Penn 'exaggerated' student-faculty ratio metrics used by U.S. News … – The Daily Pennsylvanian

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Penn likely reported inaccurate student-faculty ratio metrics used by the U.S. News & World Report rankings, multiple higher education experts told The Daily Pennsylvanian. 
Each year from 2006 to 2021, Penn disclosed the same student-faculty ratio of 6 undergraduate students per faculty member, or 6-to-1, in the Common Data Set — a report that hundreds of colleges produce each year and which U.S. News relies on for its widely used rankings. In 2022, however, Penn quietly submitted a revised Common Data Set after its original submission — and the student-faculty ratio has increased twice since then, to the current 8-to-1 ratio.
The higher education experts said that, combined with other criteria, a lower student-faculty ratio — which typically indicates smaller class sizes — can help a university rank higher in U.S. News. The experts spoke with the DP about the conflicting underlying metrics that Penn appears to have listed for its student-faculty ratio for over 15 years, and what it means for Penn’s U.S. News ranking.
This August, Penn Admissions published a “Stats and Facts” section on its homepage, which listed a 4-to-1 student-faculty ratio. The ratio, if accurate, would have placed Penn behind only the Massachusetts Institute of Technology and the California Institute of Technology for the lowest ratio.
Graduate School of Education professor Bob Zemsky, the founding director of Penn’s Institute for Research on Higher Education, said that Penn could only obtain a 4-to-1 ratio by including clinical faculty members at Penn hospitals in the total number of faculty teaching undergraduates.
Since clinical faculty do not teach medical students nor undergraduates, such a number is almost impossible to justify “for compliance purposes and external things” such as Penn’s Common Data Set, Indiana University Center for Postsecondary Research professor Victor Borden added.
To Borden, the significant difference between Penn’s officially reported ratio in the Common Data Set and the “exaggerated” ratio reported by Penn Admissions can be explained by a difference in priorities. Penn Admissions is likely more focused on “marketing” than measuring and might not be “so concerned with the facts,” he said.
In response to a request for comment about the 4-to-1 ratio, Penn Admissions updated the ratio on its website to 8-to-1.
“We apologize for the error,” an admissions spokesperson wrote to the DP. 
University spokesperson Ron Ozio wrote, “Looks like this was simply a typo which has been corrected.”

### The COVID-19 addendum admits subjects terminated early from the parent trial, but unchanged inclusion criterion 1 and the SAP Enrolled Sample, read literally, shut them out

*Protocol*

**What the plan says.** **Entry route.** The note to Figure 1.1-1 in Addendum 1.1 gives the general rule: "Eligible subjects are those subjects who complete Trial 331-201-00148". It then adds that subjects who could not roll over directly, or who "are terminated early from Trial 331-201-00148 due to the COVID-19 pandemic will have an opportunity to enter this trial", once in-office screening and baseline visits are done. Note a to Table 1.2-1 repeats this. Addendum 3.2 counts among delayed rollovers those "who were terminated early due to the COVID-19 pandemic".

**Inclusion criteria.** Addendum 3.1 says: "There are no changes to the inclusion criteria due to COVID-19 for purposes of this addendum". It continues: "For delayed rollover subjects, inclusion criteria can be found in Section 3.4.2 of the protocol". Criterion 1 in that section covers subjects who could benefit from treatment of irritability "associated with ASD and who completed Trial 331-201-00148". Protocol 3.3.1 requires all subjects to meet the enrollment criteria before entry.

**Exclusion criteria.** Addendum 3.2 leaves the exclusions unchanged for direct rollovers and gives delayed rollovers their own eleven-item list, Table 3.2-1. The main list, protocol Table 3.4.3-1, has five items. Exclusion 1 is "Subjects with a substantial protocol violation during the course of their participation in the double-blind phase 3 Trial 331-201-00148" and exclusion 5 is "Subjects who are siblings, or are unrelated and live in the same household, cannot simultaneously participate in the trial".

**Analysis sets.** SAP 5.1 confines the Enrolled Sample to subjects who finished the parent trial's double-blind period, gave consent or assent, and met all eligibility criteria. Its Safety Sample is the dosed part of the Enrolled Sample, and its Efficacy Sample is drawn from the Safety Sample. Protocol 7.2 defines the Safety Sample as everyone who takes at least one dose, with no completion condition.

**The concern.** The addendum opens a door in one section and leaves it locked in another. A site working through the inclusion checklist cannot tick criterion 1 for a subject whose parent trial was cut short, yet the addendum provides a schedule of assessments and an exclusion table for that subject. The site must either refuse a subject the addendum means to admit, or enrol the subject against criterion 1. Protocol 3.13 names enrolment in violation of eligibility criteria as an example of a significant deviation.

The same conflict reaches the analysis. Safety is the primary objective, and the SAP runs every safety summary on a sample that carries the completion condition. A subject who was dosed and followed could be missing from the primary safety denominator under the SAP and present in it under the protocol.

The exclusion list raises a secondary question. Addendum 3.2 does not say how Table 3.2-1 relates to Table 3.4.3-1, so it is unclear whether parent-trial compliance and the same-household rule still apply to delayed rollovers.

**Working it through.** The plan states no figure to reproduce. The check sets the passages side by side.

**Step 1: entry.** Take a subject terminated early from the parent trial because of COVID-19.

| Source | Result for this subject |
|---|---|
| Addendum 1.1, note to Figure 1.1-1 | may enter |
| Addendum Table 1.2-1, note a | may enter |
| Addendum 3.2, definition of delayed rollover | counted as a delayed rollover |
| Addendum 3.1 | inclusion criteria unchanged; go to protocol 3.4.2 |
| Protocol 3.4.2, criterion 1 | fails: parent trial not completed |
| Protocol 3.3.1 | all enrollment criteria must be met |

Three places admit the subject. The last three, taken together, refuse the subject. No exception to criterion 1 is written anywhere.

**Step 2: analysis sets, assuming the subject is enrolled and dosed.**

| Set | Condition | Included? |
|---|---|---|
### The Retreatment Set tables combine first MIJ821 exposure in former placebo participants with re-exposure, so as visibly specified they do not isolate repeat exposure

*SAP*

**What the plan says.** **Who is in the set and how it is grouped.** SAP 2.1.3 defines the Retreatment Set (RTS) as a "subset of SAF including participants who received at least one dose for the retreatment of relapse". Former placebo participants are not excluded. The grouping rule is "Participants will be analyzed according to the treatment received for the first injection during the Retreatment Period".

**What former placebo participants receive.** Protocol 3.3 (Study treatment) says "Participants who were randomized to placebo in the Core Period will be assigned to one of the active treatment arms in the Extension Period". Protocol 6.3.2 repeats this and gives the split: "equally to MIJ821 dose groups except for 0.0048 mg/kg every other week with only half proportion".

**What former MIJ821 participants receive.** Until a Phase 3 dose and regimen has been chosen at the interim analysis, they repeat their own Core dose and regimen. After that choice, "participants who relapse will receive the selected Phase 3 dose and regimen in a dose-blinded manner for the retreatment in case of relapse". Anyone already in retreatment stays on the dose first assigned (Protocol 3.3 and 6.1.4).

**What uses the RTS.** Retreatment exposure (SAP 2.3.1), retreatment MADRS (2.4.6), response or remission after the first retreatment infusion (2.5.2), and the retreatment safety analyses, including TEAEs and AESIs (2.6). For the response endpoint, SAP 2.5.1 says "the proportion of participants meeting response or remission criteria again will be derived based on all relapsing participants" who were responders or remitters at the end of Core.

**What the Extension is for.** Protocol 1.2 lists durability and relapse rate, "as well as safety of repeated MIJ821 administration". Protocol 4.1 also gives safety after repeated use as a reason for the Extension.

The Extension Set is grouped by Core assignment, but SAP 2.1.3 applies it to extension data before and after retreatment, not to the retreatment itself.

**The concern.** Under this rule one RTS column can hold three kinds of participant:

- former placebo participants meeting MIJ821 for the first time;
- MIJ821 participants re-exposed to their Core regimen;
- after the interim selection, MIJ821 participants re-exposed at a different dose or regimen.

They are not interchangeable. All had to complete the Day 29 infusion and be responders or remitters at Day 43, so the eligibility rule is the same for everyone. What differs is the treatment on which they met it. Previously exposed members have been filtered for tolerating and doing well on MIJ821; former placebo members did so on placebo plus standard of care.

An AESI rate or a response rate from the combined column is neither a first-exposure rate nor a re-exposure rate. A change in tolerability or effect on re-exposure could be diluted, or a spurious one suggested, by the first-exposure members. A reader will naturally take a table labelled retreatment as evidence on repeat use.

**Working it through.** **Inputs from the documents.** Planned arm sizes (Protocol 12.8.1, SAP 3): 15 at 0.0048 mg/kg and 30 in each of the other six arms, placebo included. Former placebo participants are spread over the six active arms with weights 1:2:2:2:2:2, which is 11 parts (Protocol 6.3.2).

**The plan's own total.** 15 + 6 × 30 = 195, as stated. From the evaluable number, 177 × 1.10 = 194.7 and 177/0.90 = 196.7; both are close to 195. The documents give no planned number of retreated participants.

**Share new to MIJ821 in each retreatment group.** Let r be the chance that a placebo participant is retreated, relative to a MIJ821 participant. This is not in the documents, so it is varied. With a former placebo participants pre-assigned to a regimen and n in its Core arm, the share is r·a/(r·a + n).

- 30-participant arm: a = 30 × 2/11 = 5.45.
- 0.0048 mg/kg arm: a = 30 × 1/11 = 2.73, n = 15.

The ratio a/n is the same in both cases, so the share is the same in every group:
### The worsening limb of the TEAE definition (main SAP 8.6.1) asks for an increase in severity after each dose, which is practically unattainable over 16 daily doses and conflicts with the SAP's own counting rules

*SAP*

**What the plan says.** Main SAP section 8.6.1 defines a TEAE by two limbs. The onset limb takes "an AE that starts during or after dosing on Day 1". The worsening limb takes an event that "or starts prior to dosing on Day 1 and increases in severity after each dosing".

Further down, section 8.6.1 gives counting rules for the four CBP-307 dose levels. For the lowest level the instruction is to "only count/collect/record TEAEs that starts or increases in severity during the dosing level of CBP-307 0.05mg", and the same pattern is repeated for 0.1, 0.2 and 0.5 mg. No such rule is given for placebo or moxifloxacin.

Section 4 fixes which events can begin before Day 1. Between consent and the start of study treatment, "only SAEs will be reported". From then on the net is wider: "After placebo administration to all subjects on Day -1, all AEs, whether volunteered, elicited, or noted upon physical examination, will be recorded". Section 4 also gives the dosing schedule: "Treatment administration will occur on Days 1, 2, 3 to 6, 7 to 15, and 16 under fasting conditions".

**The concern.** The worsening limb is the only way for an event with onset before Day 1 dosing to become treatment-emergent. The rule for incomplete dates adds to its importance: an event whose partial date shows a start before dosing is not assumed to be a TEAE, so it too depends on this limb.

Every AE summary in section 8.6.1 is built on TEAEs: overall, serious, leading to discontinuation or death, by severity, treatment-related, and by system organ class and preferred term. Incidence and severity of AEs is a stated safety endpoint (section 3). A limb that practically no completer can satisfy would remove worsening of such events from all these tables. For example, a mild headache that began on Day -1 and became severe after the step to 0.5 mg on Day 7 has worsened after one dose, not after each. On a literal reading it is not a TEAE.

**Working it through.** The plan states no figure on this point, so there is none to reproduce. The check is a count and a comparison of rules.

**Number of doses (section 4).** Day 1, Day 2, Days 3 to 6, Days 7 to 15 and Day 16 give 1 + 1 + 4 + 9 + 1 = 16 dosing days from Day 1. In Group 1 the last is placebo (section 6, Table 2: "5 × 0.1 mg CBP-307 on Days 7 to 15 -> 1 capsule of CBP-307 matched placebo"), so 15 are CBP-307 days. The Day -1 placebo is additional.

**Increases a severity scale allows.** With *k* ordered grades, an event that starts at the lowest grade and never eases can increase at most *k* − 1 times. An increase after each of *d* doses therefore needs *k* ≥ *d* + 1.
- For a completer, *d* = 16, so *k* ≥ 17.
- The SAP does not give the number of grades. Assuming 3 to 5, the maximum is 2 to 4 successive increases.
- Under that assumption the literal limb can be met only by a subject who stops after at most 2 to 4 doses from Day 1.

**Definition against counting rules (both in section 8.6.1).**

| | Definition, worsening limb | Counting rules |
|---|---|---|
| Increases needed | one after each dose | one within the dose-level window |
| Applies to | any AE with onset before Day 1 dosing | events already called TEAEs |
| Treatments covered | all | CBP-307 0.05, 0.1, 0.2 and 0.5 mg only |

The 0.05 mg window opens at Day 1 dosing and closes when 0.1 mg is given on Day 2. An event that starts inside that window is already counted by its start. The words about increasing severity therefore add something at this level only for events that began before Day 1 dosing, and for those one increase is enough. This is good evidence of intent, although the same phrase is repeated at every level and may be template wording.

However, Penn may have included additional inaccuracies in more widely referenced reports, like the Common Data Set — an annual product through which hundreds of universities report answers to a standardized set of data. 
Penn’s Common Data Set is compiled by the University’s Office of Institutional Research and Analysis. For more than a decade prior to 2021, the IR&A listed a ratio of one professor for every six students in the Common Data Set. 
During those years, Penn reported having no instructional faculty who taught exclusively in graduate programs. According to reporting guidelines, those professors would typically be excluded in student-faculty ratio calculations, since the ratio reported by the Common Data Set only applies to undergraduates.
When Penn first published its 2021-22 Common Data Set, the report was much like its predecessors. This version listed no faculty who teach exclusively to graduate students, according to a copy of the report obtained by the DP. The resulting data corresponded with a 6-to-1 ratio. 
One month later, Penn published a revised version of the same Common Data Set, and the ratio changed to 7-to-1. At the same time, Penn began indicating faculty who teach exclusively to graduate students — decreasing the number of undergraduate faculty and thereby increasing the ratio.
The 2021-22 report was revised in July 2022, months after Columbia University’s false reporting of data to the U.S. News was first uncovered by Columbia mathematics professor Michael Thaddeus.
“[Penn] made the change, basically, to add more faculty,” Thaddeus told the DP. 
Thaddeus said that, if true, Penn’s failure to report faculty who teach programs that are exclusive to graduate students was “indefensible.”